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Was the demise of the dinosaurs 65 million years ago somehow linked to our Solar System's journey through the galaxy? The way our Sun and its retinue of planets bounces through the galactic plane may occasionally send comets hurtling to Earth, say researchers.
Astrobiologist William Napier and his team ran simulations of the Solar System's two directions of motion, while also factoring in the Sun's random encounters with giant molecular star forming clouds. Napier said that passages through these denser parts of the galaxy are responsible for the Oort cloud disturbances.
Originally posted by VIKINGANT
This got me thinking that not only might we encounter other 'object' but it has been suggested that external cosmc rays have an effects on our global weather. If we are passing other suns and solar systems that would greatly impact the amount of cosmic debris reaching us. We have all argued about the solar cycles and our weather patterns in the GW/GC discussions but this is something that never gets a look in but probably should be considered. Which is something I suggested in this thread a while back with this link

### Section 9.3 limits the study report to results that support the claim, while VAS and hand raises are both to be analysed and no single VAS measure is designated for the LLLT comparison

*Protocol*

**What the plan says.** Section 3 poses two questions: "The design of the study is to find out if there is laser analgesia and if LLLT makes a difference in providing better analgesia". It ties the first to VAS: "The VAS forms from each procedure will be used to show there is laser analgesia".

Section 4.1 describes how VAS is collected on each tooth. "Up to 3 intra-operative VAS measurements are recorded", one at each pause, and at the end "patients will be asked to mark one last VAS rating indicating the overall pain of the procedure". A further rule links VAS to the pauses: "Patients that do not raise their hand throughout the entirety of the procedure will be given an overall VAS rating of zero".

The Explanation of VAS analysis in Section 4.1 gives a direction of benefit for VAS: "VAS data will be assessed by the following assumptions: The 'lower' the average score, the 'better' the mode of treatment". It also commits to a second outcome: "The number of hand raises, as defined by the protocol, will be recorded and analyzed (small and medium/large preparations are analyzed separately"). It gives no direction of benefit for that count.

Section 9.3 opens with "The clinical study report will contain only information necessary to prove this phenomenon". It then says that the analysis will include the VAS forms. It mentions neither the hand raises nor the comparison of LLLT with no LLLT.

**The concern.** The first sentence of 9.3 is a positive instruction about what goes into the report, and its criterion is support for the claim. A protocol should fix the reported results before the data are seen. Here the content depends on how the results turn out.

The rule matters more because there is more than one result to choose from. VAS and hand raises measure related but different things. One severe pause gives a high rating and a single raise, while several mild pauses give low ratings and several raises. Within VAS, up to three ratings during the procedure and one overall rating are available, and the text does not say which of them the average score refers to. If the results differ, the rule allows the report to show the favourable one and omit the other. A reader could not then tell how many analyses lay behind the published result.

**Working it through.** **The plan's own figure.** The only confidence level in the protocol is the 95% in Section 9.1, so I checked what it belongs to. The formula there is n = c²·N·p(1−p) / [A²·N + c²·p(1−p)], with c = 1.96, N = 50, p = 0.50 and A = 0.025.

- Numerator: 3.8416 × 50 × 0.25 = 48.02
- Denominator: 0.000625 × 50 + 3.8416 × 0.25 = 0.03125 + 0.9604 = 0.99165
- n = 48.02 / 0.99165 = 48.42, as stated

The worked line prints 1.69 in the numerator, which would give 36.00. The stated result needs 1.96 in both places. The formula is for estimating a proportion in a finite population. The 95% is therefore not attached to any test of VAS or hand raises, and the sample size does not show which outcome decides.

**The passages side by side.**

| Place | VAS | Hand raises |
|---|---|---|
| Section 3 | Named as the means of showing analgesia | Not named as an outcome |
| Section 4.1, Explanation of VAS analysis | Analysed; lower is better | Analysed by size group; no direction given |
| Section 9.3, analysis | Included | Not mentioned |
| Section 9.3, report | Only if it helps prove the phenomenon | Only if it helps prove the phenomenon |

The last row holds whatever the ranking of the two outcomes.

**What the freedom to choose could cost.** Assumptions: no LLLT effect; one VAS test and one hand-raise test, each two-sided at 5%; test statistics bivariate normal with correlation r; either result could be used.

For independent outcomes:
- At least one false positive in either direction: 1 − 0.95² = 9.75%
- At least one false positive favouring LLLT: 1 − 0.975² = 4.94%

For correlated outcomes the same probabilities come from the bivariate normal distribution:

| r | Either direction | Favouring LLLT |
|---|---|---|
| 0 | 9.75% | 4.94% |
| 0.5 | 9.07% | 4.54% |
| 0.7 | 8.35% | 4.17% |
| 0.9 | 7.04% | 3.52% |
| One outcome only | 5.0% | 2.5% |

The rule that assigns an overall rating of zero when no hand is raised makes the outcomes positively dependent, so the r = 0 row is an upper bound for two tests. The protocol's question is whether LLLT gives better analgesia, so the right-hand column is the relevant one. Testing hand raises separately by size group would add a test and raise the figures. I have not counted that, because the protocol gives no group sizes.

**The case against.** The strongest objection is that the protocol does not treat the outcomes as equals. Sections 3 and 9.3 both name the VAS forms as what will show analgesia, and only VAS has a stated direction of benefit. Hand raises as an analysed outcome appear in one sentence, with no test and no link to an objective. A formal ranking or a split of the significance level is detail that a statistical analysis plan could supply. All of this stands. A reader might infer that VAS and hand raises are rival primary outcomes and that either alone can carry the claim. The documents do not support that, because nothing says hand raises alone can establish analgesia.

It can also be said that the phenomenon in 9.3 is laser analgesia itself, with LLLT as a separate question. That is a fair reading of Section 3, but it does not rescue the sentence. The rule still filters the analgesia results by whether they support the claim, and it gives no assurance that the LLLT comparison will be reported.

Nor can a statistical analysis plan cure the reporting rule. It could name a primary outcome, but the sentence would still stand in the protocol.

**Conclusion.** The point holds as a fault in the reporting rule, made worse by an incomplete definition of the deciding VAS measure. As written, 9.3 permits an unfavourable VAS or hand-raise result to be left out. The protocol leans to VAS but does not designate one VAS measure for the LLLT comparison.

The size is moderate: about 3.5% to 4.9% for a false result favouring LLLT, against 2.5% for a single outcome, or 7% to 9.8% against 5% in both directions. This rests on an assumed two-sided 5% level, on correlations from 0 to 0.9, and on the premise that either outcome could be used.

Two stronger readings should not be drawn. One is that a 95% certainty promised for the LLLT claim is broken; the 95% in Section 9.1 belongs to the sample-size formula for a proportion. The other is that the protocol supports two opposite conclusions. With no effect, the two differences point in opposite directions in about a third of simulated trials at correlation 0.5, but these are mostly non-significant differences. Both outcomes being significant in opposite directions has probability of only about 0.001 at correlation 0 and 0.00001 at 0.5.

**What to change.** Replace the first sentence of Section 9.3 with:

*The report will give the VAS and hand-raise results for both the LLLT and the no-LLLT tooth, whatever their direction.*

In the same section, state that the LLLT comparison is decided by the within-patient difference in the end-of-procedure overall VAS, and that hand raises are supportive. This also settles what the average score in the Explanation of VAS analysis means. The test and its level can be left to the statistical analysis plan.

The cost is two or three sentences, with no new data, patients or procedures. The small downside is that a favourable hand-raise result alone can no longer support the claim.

Originally posted by Essan
I suppose the answer to the question is: No
Because the Chicxulub impact (and other possible impacts) were only one contributory factor in the demise of the dinosaurs etc at the end of the Cretaceous - climate change, sea level changes, changes in vegetation and the massive Deccan Traps volcanic eruptions being other contributory factors.
The idea that a meteorite impact alone was responsible has been largely discarded by most geologists now.